Long time readers of the site are aware that I was severely injured during the military. I lost more than 75% of my hearing due to a massive explosion that also ruptured my ear drums, snapped tendons in my ankles, damaged my knee, and whipped my head to the pavement. My eyesight was damaged (thankfully corrected by Lasik), but the damage to my eardrums is unfortunately irreparable and will not be helped by hearing aids. Unless science makes a significant stride, I will never hear music the way you do. As a long-time percussionist and lover of music, you cannot imagine how much that hurts me to my very core.
A company named Woojer has created their first product, also named Woojer, but what the hell is a Woojer? The Woojer is a device the size of matchbox that aims to bring the bass back to mobile audio. Even if you are carrying a pair of Beats by Dre, or a set of high end earbuds, you still aren’t feeling the beat like you would if you were in the club. Is it possible to recreate that thump deep in your chest as your favorite track pulls you onto the dance floor in such a small wearable?
There are several companies aiming to solve this challenge, but all of them but Woojer went at it with a vested approach. By simply strapping a bunch of vibrating kickers to a vest, or requiring a special headphone set, they’ve tried to give a hearty thump to our shooters, but none of them work very well.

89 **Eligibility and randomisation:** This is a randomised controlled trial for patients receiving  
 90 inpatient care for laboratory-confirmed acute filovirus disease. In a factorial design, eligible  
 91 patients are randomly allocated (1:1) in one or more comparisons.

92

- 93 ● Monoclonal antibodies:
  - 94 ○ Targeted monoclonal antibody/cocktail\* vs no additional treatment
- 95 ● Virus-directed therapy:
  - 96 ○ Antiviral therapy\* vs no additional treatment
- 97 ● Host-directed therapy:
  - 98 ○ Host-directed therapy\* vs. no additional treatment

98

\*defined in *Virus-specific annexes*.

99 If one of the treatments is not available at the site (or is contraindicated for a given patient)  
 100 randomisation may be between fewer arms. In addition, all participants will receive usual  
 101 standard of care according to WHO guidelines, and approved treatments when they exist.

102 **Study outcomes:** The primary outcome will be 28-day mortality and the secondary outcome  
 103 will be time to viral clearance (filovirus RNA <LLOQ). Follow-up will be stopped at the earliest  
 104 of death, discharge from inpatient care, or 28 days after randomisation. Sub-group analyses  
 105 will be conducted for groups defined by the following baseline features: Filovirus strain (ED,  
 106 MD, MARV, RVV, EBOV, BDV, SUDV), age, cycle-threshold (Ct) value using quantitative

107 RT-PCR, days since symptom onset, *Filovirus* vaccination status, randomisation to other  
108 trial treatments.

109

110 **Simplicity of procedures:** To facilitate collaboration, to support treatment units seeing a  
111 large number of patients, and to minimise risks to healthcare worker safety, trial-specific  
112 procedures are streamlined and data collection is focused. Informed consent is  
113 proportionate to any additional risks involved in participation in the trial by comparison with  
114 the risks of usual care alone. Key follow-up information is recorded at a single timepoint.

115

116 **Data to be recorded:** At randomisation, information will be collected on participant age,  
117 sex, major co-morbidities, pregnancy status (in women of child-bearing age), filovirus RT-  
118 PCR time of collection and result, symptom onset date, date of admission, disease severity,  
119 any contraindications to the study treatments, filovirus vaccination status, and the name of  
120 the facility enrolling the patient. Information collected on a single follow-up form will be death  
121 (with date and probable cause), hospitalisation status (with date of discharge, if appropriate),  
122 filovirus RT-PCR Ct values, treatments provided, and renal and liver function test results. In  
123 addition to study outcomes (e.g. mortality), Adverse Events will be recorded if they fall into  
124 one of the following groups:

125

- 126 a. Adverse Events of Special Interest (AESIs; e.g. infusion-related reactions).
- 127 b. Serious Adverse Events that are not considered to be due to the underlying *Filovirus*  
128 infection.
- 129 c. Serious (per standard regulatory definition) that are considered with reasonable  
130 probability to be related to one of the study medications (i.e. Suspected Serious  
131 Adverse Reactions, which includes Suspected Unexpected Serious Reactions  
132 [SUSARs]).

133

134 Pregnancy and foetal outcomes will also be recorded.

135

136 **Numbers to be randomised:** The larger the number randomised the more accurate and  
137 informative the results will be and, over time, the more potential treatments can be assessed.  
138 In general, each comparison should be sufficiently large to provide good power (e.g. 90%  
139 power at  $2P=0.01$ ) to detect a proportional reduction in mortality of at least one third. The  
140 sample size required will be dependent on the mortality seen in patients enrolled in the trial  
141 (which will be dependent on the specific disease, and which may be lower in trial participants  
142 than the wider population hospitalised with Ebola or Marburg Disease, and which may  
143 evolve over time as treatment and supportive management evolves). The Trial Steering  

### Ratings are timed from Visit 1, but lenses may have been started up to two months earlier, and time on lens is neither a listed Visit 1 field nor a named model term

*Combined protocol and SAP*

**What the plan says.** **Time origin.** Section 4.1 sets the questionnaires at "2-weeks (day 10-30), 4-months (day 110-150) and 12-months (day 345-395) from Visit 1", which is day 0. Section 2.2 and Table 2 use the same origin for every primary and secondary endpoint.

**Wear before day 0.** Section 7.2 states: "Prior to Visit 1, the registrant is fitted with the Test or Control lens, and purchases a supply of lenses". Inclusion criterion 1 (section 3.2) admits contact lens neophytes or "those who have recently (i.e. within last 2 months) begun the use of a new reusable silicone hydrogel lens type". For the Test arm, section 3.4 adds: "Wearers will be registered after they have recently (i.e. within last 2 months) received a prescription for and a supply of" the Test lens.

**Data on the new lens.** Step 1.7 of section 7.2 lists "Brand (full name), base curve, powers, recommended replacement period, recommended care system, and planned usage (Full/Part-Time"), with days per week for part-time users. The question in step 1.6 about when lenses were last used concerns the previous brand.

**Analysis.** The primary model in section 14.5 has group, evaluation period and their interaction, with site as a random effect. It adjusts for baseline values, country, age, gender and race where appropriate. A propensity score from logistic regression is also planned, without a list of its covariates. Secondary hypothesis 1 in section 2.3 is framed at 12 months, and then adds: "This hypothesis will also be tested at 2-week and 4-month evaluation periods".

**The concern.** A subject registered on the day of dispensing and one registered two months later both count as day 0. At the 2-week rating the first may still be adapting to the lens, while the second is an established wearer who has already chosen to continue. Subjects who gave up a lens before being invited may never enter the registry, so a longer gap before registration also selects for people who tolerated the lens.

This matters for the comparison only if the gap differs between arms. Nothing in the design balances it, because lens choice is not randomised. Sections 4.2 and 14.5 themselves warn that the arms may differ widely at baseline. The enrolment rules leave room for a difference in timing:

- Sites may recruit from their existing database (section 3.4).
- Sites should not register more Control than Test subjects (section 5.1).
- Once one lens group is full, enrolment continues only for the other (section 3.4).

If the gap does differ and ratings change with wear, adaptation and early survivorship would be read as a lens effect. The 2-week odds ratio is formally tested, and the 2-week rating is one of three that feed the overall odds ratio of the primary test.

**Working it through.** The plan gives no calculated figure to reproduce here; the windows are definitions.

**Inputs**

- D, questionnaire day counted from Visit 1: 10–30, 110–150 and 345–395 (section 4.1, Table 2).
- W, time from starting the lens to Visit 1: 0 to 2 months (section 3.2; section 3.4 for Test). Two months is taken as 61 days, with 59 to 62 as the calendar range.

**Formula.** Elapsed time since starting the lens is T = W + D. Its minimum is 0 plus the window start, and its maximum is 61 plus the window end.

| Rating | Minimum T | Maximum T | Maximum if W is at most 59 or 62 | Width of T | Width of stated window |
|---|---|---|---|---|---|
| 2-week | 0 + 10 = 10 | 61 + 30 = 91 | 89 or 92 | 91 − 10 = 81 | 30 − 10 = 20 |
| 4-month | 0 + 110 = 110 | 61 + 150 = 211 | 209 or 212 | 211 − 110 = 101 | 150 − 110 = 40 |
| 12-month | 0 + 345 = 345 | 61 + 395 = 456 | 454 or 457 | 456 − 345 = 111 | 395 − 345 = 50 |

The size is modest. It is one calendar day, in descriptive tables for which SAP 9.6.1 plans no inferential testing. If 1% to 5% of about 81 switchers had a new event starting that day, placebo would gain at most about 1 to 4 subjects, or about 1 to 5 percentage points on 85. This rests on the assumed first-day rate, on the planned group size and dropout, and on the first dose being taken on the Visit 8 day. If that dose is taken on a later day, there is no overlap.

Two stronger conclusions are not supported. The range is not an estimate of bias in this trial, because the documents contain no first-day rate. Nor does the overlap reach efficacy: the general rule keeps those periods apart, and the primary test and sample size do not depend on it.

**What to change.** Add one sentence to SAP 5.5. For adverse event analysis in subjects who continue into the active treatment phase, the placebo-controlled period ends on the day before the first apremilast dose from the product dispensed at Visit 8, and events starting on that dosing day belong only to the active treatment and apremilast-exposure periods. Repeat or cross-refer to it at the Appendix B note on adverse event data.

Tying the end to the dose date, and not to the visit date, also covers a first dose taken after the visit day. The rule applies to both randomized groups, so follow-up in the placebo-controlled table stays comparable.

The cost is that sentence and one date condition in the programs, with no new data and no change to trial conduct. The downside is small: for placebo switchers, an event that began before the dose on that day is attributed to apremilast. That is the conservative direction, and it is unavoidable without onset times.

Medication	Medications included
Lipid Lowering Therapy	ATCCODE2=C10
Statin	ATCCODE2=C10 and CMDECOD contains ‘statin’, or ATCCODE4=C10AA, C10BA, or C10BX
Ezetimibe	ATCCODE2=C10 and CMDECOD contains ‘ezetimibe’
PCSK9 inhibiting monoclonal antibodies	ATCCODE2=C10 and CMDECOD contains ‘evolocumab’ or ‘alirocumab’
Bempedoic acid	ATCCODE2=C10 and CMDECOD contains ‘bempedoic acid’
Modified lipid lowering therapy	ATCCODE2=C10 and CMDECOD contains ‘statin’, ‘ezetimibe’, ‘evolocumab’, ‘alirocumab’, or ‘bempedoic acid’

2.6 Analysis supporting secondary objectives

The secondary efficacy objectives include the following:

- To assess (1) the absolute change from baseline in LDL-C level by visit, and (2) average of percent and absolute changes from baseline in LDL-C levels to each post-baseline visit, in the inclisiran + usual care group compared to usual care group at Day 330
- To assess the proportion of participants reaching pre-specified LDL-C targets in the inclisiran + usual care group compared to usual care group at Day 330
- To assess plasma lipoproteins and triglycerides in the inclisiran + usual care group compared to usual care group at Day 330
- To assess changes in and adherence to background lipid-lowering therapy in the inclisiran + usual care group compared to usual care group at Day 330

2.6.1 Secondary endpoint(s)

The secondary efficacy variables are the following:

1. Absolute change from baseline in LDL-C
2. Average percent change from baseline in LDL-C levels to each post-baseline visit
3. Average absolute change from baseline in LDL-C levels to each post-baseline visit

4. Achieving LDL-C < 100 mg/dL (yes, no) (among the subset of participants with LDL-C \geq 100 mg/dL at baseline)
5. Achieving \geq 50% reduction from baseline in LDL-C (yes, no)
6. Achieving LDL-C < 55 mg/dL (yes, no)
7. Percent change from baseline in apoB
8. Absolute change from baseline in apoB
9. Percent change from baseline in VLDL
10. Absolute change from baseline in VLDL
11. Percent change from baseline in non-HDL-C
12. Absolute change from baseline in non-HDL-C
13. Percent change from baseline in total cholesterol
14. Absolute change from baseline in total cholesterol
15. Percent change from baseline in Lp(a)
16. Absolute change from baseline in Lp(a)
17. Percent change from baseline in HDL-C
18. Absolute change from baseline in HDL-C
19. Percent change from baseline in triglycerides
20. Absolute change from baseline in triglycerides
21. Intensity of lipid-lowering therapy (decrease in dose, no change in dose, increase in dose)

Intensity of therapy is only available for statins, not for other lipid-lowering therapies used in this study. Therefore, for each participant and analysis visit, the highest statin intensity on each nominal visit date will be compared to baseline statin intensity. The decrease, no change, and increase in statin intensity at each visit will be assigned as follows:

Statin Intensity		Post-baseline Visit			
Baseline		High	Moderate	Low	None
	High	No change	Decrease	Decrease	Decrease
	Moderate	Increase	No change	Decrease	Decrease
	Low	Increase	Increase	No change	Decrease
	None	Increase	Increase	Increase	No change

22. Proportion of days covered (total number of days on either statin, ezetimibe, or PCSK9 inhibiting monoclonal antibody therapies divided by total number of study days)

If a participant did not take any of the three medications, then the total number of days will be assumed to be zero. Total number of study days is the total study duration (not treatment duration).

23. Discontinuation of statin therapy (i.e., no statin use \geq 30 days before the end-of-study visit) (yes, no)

The team at Woojer describe their wearable as a “polyphonic transducer that converts sounds into inaudible physical vibrations”. In lay terms, it’s a subwoofer you can clip to your body. Far more than just a vibration motor you’d find, for example, in an Xbox or PlayStation controller, the Woojer is part science, part biophysical theory. The Woojer team purports that, by placing the device along strategic meridian bodylines, the device will trick your body into believing that you are in a room with a powerful subwoofer. This tricking of the body is called “perceptual interference” and is the same theory behind the phrase “when you hear hoofbeats, think horses not zebras”. Cousin to Occam’s Razor, it implies that your brain and body will cooperate to “fill in the gaps” of assumption and draw conclusions without your conscious thought. Or in another example, if you heard barking, you’d assume it came from a dog, not a cat. Heavy science with a very simple result.